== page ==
Summer always brings with it the promise of juicy, sweet mangoes, while the monsoon seems to herald the retiring of the mangoes, and the introduction of litchis, peaches and plums.
But real mango aficionados know a little rain doesn’t mean the end of their mango supply. According to the National Horticulture Board, India cultivates over 1,500 varieties of the fruit. Try these delicious mangoes that are in their prime during June, July, even August.
Season: Mid-July to August
This variety of mango is cultivated in the northwestern parts of India and Pakistan. Langra aam orignates from Banaras and has a very interesting origin story. In an interview with NDTV Food, veteran mango cultivator Padma Shri Haji Kalimullah Khan shared the story of how this variety of mangoes got its name a few hundred years ago. “My Mamu Saab told me that around 250-300 years back, there lived a lame man in Banaras who ate a mango and planted the seed in his home ground. This lame farmer was known as langra by his peers and friends in a village in Banaras. The fruits from this tree were sweet and fleshy. Over a period of time this variety became famous as the ‘langra’ variety.”
Season: June to July
Another popular variety, in 2011 the Gir Kesar received the distinction of a GI (Geographical Indicator) tag (GI no.185) from the Geographical Indication’s Registry in Chennai. Also known as the Queen of Mangoes, its first cultivar was grown by Junagadh Wazir Sale Bhai in 1931 in Vanthali. Thereafter, around 75 grafts of this variety were grown in the foothills of mountain Girnar located at the Junagadh Laal Dori farm. In 1934, the Nawab of Junagadh Muhammad Mahabat Khan III gave it’s name. He remarked upon the lovely orange flesh of the fruit and said, “This is Kesar.”
Season: June to July
This ‘chusne wala aam’ brings up the image of kids running around with mango in hand, enjoying India’s favourite fruit. Originally from Uttar Pradesh, these mangoes are reportedly one of the oldest mango varieties in the country. Dasheri mangoes can be traced back to the Nawab of Lucknow’s gardens in the 18th century. Nowadays they are widely grown in the Malihabad belt, 30km from Lucknow.
Season: June to July
Easily identifiable with its parrot beak-like shape at the tip, which gives its name ‘Totapuri’. Grown in Andhra Pradesh, Karnataka, Telangana and Tamil Nadu, this mango is not overly sweet and is widely used in mass-produced mango products in India. Totapuri was also widely imported. In 1901, it was sent to Florida as Sandersha and in the 1960s as Totapuri. It is reportedly the parent of at least two Florida mango cultivars, Anderson and Brooks.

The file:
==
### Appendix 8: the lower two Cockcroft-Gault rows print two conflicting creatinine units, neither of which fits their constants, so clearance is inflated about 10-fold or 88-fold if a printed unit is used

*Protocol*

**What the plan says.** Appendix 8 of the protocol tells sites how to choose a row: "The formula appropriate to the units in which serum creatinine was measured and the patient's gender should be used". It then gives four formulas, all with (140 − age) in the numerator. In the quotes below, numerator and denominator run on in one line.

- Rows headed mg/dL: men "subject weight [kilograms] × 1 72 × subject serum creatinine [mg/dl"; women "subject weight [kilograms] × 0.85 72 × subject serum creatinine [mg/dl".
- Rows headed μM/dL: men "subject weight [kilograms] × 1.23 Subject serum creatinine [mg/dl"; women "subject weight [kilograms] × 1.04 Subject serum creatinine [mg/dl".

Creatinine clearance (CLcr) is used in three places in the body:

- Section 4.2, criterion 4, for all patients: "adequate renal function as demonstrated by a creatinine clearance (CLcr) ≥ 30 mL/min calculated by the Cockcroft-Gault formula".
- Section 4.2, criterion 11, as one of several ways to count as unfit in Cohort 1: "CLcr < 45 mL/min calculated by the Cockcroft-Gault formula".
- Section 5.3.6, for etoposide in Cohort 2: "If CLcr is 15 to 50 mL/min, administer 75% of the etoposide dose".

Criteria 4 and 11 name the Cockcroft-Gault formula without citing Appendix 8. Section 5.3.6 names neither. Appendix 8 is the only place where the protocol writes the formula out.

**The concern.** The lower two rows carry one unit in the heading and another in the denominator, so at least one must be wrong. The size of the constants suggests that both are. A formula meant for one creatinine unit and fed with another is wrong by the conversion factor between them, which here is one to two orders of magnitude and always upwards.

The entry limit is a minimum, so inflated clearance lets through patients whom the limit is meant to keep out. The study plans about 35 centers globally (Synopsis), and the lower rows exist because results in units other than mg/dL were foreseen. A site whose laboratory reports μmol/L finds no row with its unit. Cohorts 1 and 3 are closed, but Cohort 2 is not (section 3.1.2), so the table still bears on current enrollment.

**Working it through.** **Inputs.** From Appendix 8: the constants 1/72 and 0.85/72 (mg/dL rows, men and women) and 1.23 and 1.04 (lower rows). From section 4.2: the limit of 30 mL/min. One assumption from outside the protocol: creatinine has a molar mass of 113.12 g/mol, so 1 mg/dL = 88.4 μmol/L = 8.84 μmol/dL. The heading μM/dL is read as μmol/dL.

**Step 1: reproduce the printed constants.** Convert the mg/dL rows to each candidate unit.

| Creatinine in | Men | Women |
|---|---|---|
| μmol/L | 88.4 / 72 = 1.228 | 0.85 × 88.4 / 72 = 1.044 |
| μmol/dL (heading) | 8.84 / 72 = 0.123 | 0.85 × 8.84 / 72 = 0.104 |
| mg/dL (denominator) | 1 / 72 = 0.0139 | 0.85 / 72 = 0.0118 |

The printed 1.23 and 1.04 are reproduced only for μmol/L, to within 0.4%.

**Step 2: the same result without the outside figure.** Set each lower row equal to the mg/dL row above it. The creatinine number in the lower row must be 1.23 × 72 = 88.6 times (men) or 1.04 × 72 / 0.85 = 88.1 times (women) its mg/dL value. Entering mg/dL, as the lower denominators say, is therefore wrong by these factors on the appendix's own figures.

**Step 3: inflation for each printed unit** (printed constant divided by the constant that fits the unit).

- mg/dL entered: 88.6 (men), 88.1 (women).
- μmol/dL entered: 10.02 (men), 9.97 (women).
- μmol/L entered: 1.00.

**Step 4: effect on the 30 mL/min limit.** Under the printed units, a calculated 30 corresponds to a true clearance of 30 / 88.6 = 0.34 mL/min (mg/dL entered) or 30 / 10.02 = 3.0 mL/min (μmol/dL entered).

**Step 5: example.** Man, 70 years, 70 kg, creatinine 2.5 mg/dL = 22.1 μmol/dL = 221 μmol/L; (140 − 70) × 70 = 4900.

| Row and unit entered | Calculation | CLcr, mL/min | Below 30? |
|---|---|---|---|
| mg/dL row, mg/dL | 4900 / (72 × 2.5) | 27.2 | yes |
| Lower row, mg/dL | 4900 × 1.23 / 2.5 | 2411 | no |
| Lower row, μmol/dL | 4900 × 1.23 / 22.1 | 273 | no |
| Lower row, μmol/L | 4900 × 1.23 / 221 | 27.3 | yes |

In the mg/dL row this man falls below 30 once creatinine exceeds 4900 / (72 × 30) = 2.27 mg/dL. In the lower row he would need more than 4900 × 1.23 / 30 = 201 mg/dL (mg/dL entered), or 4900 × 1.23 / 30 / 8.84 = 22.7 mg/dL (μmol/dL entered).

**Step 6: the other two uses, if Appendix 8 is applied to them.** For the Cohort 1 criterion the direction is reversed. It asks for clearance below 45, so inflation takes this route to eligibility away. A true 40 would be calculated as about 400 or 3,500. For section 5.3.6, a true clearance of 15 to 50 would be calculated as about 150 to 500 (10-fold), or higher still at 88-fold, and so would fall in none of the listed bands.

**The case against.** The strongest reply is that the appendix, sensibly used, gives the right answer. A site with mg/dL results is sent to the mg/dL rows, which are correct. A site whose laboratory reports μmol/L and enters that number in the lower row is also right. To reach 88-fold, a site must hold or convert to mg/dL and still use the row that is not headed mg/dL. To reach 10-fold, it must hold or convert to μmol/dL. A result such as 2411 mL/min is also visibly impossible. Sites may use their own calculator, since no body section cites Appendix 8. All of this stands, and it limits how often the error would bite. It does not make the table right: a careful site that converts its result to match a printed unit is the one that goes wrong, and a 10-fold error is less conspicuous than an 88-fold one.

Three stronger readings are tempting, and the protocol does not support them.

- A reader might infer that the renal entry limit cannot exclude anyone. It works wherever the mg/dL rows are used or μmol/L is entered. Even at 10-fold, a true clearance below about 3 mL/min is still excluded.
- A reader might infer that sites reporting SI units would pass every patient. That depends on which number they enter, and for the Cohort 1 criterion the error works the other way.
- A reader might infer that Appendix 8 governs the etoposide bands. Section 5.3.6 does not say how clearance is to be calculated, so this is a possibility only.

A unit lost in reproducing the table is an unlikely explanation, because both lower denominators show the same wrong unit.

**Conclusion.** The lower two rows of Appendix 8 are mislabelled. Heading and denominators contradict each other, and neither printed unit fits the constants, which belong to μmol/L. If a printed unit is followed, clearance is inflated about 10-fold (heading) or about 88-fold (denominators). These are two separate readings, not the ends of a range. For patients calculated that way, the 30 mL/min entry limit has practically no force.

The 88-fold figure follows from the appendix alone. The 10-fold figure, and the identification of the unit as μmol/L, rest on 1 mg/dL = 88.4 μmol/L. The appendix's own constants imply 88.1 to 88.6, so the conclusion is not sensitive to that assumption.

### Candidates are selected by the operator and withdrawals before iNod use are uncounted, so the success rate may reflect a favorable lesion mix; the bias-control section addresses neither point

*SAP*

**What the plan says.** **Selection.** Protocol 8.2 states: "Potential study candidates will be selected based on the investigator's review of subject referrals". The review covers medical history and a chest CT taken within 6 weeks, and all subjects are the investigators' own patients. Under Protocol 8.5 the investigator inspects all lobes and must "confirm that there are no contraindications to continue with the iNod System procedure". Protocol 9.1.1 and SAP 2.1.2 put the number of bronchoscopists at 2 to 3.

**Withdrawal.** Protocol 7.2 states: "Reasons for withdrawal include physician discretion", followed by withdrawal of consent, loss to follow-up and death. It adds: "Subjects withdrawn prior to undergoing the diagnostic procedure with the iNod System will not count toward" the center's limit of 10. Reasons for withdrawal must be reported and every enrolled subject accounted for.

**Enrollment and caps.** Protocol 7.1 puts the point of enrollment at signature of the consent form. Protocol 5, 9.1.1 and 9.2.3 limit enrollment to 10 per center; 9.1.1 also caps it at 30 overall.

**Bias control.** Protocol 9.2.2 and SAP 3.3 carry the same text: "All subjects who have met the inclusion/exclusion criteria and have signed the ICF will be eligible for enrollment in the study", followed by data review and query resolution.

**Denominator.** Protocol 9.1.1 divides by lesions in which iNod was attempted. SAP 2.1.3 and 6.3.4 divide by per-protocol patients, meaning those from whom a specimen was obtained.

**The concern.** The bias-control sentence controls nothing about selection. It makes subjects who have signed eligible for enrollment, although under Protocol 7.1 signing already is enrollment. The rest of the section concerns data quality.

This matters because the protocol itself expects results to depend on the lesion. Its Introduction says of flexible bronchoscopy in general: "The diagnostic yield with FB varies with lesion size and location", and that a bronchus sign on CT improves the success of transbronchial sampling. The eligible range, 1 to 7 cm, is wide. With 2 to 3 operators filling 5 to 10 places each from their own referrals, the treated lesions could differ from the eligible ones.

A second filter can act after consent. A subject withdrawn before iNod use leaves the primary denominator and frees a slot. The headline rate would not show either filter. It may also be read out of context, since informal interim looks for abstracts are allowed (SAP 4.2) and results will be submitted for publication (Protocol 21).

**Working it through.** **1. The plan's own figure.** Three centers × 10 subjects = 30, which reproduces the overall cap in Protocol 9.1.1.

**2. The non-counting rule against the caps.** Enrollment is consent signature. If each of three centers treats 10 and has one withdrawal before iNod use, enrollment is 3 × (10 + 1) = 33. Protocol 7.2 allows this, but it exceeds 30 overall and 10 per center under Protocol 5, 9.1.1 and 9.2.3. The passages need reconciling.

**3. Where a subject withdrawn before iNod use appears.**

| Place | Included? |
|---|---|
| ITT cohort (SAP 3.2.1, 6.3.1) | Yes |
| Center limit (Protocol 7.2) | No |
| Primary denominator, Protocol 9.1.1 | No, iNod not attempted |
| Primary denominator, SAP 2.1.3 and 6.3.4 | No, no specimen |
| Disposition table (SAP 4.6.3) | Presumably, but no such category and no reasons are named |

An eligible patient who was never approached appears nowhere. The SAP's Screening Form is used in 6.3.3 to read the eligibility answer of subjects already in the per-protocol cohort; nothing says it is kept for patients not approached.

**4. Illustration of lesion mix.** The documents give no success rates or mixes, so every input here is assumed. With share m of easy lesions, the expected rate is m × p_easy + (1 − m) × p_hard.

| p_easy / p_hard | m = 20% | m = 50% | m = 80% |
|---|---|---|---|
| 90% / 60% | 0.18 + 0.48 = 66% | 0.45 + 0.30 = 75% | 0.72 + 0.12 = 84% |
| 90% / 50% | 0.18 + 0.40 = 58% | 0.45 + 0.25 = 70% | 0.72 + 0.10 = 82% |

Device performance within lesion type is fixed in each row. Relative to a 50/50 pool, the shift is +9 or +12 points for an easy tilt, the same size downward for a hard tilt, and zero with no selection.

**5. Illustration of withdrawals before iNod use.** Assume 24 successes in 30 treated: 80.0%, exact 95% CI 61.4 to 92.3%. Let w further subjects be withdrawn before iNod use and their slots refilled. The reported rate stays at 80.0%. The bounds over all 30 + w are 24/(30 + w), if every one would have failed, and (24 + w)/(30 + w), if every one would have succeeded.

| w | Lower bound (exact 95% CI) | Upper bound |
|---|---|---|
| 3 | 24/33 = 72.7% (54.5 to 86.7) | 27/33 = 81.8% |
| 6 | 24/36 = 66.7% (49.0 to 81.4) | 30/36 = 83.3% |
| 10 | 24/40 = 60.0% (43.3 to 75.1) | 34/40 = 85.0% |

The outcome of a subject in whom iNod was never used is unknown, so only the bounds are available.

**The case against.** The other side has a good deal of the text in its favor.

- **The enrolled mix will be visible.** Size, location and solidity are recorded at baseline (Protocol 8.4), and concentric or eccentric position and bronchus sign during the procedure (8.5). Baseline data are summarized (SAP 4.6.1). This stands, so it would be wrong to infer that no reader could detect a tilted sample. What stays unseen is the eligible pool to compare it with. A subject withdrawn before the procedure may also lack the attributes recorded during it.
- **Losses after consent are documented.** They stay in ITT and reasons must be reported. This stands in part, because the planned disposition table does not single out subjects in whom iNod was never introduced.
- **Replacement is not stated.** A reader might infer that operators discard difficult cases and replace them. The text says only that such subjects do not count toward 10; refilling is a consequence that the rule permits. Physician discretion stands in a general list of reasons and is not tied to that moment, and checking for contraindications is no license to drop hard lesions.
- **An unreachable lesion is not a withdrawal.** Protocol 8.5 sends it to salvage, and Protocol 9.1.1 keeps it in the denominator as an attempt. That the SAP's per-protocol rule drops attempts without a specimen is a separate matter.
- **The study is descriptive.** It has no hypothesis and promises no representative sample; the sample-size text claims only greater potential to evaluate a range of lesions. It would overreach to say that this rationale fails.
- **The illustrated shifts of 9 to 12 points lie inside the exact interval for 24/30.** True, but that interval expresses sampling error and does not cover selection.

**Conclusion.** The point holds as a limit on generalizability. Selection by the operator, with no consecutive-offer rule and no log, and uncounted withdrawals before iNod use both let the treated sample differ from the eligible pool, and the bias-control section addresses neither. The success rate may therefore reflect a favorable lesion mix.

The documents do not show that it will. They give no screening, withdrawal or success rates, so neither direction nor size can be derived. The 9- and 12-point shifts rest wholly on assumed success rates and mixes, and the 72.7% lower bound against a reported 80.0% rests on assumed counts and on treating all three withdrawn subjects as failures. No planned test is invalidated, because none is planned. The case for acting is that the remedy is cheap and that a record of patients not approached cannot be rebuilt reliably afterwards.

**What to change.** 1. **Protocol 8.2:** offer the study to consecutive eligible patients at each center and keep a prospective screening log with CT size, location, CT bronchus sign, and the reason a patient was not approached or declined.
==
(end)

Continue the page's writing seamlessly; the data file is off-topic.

Season: July to August
This bright yellow variety of aam was a favourite of Sher Shah Suri. In the 1500s, Suri commemorated his victory over Humayun in Chausa, Bihar. He decided to give his favourite mango the same name as the town. Commonly, the fruit is grown in Pakistan and Northern India and is known to be juicy, sweet and almost without fibres.
A new Japanese variety in India’s Madhya Pradesh
A couple in Madhya Pradesh is growing the world’s most expensive mangoes, the Japanese Miyazaki. Rani and Sankalp Parihar planted two mango saplings years ago. Little did they know these were of the rare Japanese Miyazaki. Miyazaki is also known as ‘The Egg of the Sun’ and the Japanese kind will set you back by approximately ₹3-4 lakhs/kg.
According to the farmer couple, last year, thieves broke into their orchards and stole the mangoes after it became locally known that they started growing this rare fruit. This year, the Parihars decided to employ four guards and six dogs to protect the remaining trees and seven mangoes.
According to Hindustan Times, Parihar was on his way to Chennai to buy some saplings when he met a man on a train who offered him what later turned out to be Miyazaki. “He offered these saplings to me and asked to take care of these plants like our babies. We planted in the orchard without knowing what variety of mangoes it will produce”.
Many people have already shown interest in buying these rare delicacies. Reportedly, a businessman is ready to pay ₹21,000 per mango. The growers, however, are not selling the mangoes yet, instead they have decided to use the fruits to grow more Miyazaki plants.
The reason for the exorbitant price tag is the care that goes into growing them. Japanese farmers wrap each mango in a small net, letting sunlight in, giving the fruit a uniform, ruby-red colour. The mango is not manually picked but allowed to fall when ready.
Monsoon specials While the Parihars’ Miyazaki mangoes may not be available for us to try yet, all the talk surrounding mangoes can make one’s mouth water.